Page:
A lawsuit seeking to expose a secret defense pact between America and Kuwait was abruptly dropped yesterday after the Kuwaiti government signaled its displeasure with the attempt to make the agreement public.
The voluntary dismissal of the Freedom of Information Act case came on the same day The New York Sun published the first news report on the lawsuit, which was filed last Friday.
"Thank you for bringing it to my attention. I had not been aware of it," Kuwait's ambassador in Washington, Salem Al-Sabah, told the Sun in a brief interview yesterday. "Such agreements are classified. … I don't think such agreements should be publicized."
The law firm that filed the suit, Hogan & Hartson, did so in its own name and did not explain its interest in the information. However, the attempt to nail down the terms of the 1991 Defense Cooperation Agreement with Kuwait and an extension of the pact in 2001 seems to be an outgrowth of an attempt to prosecute the manager of a Kuwaiti firm, Ali Hijazi, for allegedly making a $1 million payoff in connection with a scheme to sell overpriced fuel for use by the American military.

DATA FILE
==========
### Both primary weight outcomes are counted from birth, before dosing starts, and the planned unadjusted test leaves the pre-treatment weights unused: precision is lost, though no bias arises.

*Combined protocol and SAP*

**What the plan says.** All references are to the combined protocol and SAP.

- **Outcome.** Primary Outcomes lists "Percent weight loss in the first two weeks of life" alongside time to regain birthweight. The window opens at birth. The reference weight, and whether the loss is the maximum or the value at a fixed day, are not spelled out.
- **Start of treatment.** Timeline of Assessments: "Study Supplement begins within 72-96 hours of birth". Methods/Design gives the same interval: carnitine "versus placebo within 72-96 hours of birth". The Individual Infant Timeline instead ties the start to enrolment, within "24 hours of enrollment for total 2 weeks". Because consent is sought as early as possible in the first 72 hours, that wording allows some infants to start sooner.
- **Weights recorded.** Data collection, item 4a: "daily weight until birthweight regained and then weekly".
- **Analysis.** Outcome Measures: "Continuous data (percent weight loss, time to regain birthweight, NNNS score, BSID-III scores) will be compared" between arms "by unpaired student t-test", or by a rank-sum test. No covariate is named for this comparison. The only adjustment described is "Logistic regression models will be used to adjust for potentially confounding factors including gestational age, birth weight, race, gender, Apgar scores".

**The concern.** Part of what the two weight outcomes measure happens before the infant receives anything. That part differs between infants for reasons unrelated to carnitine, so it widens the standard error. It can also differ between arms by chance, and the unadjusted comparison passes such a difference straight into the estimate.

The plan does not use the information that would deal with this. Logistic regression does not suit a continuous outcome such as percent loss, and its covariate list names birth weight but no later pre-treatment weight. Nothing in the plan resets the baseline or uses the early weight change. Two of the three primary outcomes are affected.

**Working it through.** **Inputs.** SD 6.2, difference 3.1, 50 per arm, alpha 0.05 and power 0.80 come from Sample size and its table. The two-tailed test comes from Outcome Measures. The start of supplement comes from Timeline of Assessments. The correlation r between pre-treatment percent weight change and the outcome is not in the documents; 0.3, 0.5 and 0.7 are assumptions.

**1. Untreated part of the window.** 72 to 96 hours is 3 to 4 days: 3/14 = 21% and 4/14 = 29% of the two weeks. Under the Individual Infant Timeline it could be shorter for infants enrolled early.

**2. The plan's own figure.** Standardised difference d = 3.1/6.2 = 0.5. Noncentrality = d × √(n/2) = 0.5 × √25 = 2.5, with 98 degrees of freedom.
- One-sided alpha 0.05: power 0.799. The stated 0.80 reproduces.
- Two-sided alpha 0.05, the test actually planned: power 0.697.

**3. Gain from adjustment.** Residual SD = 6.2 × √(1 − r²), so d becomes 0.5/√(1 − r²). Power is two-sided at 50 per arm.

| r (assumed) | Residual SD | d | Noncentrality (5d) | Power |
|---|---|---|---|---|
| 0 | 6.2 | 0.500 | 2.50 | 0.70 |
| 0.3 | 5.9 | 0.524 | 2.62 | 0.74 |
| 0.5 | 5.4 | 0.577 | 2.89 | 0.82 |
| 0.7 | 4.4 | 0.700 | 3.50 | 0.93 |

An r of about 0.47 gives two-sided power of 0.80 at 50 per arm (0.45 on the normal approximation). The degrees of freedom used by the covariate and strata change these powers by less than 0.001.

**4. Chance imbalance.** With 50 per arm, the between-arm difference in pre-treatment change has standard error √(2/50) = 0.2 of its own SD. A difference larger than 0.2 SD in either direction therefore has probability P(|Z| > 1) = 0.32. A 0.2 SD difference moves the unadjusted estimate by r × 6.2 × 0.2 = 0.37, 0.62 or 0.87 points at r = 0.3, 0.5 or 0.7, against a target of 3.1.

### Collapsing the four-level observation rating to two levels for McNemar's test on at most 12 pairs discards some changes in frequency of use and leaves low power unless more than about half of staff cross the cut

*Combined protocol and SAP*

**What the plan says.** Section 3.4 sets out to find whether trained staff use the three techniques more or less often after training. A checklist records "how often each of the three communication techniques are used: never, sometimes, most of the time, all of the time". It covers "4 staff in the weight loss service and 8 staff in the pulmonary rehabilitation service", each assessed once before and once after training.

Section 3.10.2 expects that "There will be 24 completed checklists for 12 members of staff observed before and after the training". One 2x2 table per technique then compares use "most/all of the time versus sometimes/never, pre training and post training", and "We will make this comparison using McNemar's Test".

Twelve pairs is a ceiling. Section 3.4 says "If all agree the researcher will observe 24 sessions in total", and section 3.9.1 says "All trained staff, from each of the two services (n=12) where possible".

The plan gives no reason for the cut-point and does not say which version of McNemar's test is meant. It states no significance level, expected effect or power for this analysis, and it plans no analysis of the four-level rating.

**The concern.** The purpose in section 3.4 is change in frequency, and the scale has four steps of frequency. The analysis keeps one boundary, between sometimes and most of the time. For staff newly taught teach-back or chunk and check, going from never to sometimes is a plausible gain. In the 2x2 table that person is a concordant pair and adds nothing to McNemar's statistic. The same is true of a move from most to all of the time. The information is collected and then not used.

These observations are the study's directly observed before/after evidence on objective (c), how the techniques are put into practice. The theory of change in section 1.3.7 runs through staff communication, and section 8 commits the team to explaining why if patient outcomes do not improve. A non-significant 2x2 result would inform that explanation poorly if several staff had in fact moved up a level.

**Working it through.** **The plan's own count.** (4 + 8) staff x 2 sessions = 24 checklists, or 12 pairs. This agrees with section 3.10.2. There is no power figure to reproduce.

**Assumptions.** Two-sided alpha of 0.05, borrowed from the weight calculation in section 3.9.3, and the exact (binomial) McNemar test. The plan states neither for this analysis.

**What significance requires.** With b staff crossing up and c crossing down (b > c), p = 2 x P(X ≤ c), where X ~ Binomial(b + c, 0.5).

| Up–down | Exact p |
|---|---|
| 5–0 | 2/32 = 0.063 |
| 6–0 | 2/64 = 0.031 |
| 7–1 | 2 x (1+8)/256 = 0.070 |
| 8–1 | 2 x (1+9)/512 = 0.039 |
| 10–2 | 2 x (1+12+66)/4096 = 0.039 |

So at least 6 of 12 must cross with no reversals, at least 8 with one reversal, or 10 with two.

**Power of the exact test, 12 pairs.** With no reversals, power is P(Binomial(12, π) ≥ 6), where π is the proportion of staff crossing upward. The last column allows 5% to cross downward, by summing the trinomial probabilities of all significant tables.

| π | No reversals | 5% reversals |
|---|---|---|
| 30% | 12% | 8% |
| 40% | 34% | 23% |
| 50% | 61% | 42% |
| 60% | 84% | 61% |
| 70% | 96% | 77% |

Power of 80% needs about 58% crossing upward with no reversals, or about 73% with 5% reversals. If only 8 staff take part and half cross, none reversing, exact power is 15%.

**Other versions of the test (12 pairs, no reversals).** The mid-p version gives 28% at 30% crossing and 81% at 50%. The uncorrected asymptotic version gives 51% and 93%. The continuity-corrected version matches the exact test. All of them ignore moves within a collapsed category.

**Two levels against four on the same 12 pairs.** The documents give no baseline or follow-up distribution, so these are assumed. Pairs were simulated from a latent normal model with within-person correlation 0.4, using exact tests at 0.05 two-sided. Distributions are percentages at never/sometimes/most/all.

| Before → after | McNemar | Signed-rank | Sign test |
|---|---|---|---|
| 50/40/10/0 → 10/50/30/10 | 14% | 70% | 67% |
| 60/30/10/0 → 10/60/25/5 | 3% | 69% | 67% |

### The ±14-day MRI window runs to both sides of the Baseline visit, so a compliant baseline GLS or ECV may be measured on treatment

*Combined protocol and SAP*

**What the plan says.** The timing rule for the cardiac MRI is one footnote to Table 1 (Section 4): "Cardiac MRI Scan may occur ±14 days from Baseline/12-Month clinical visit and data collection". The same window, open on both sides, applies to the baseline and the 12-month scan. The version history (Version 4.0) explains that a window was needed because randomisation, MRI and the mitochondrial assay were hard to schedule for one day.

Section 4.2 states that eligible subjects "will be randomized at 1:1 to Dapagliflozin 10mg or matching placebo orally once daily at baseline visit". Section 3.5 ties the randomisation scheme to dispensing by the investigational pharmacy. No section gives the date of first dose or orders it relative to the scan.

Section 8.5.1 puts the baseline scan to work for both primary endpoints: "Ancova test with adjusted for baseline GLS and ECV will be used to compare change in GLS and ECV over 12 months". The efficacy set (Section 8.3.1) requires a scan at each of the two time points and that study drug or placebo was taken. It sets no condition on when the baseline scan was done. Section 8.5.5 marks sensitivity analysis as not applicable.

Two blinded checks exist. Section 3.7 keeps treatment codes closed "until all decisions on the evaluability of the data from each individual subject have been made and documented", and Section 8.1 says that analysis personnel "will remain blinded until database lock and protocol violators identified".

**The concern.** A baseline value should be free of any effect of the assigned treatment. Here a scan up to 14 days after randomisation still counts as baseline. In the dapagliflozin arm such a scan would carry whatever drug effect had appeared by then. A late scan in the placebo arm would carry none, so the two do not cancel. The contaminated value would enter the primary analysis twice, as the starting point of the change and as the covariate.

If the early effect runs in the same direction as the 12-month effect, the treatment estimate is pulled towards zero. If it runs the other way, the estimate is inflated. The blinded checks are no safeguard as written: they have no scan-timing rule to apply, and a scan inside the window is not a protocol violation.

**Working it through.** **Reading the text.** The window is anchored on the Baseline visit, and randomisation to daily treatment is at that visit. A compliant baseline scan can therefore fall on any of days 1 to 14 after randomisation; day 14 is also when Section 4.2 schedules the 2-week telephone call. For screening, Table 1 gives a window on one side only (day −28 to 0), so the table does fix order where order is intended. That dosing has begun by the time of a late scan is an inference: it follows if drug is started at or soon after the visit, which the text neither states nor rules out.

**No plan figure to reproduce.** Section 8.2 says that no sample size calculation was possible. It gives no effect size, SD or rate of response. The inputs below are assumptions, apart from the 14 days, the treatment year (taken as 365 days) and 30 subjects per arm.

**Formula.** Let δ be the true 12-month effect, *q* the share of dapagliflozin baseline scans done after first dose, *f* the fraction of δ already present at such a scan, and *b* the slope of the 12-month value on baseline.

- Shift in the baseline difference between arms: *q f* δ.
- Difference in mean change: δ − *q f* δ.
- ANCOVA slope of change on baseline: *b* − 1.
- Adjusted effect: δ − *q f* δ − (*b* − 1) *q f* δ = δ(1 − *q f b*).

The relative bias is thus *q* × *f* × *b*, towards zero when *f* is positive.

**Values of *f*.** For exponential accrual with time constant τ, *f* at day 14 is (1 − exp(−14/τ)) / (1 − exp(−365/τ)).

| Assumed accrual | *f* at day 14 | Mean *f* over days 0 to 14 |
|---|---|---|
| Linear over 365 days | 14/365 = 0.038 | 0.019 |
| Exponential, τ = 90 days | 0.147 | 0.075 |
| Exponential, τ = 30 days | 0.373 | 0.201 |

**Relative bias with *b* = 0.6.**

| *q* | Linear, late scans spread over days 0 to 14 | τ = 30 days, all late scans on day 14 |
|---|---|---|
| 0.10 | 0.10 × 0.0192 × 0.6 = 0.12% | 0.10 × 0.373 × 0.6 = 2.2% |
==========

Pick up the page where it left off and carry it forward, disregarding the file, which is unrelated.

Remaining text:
Hogan & Hartson is defending Mr. Hijazi in the criminal case and has argued that the charges against him should be dropped because provisions in the defense pact limit American jurisdiction over incidents in Kuwait to actions by American military personnel, American civilians, and employees of companies working directly for the American military. Mr. Hijazi is a long-term resident of Kuwait who was born in Lebanon. His firm, La Nouvelle General Trading & Contracting Company, sold fuel to Kellogg, Brown & Root, which was at the time a subsidiary of Halliburton Energy Services and responsible for supplying American military bases in Kuwait.
Kuwait has declined to extradite Mr. Hijazi and repeatedly has asked the Justice Department to drop the charges against him, which were filed in 2005. "The contract between the company Hijazi was leading and KBR was signed in Kuwait and was implemented in Kuwait," Mr. Al-Sabah said. "We believe if there's any problem, it's in the jurisdiction of the Kuwaiti courts to look into this."
Asked if Kuwait was working with the businessman to defeat the case, the ambassador said, "We're not cooperating with Mr. Hijazi. We're looking at it purely from a jurisdictional point of view." Several attorneys for the Lebanese native did not return calls seeking comment for this article.
Prosecutors have asked a federal judge to ignore Mr. Hijazi's bid to throw out the charges until he comes to America and appears in court. The American KBR employee who allegedly inflated the fuel costs and took the payoff, Jeff Mazon, has maintained his innocence and is scheduled to go to trial separately in April.